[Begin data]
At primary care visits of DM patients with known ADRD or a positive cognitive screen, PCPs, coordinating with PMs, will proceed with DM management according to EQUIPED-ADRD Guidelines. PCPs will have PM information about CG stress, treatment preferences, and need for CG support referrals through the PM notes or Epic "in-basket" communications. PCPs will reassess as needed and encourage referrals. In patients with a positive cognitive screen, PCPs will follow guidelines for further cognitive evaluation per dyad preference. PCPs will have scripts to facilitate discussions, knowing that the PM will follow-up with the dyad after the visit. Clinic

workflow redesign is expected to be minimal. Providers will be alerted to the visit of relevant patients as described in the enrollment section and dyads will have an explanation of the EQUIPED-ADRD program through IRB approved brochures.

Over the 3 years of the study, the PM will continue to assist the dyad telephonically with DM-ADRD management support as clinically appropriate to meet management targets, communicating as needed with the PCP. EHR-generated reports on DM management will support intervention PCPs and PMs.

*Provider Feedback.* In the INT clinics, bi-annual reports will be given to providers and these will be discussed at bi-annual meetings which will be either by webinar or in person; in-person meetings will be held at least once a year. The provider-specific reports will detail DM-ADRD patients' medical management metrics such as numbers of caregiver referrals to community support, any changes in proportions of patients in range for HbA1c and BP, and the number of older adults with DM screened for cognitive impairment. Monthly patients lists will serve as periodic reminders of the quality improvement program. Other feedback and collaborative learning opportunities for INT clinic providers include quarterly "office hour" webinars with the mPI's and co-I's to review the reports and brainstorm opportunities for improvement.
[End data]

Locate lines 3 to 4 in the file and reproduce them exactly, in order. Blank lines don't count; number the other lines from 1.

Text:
Over the 3 years of the study, the PM will continue to assist the dyad telephonically with DM-ADRD management support as clinically appropriate to meet management targets, communicating as needed with the PCP. EHR-generated reports on DM management will support intervention PCPs and PMs.

*Provider Feedback.* In the INT clinics, bi-annual reports will be given to providers and these will be discussed at bi-annual meetings which will be either by webinar or in person; in-person meetings will be held at least once a year. The provider-specific reports will detail DM-ADRD patients' medical management metrics such as numbers of caregiver referrals to community support, any changes in proportions of patients in range for HbA1c and BP, and the number of older adults with DM screened for cognitive impairment. Monthly patients lists will serve as periodic reminders of the quality improvement program. Other feedback and collaborative learning opportunities for INT clinic providers include quarterly "office hour" webinars with the mPI's and co-I's to review the reports and brainstorm opportunities for improvement.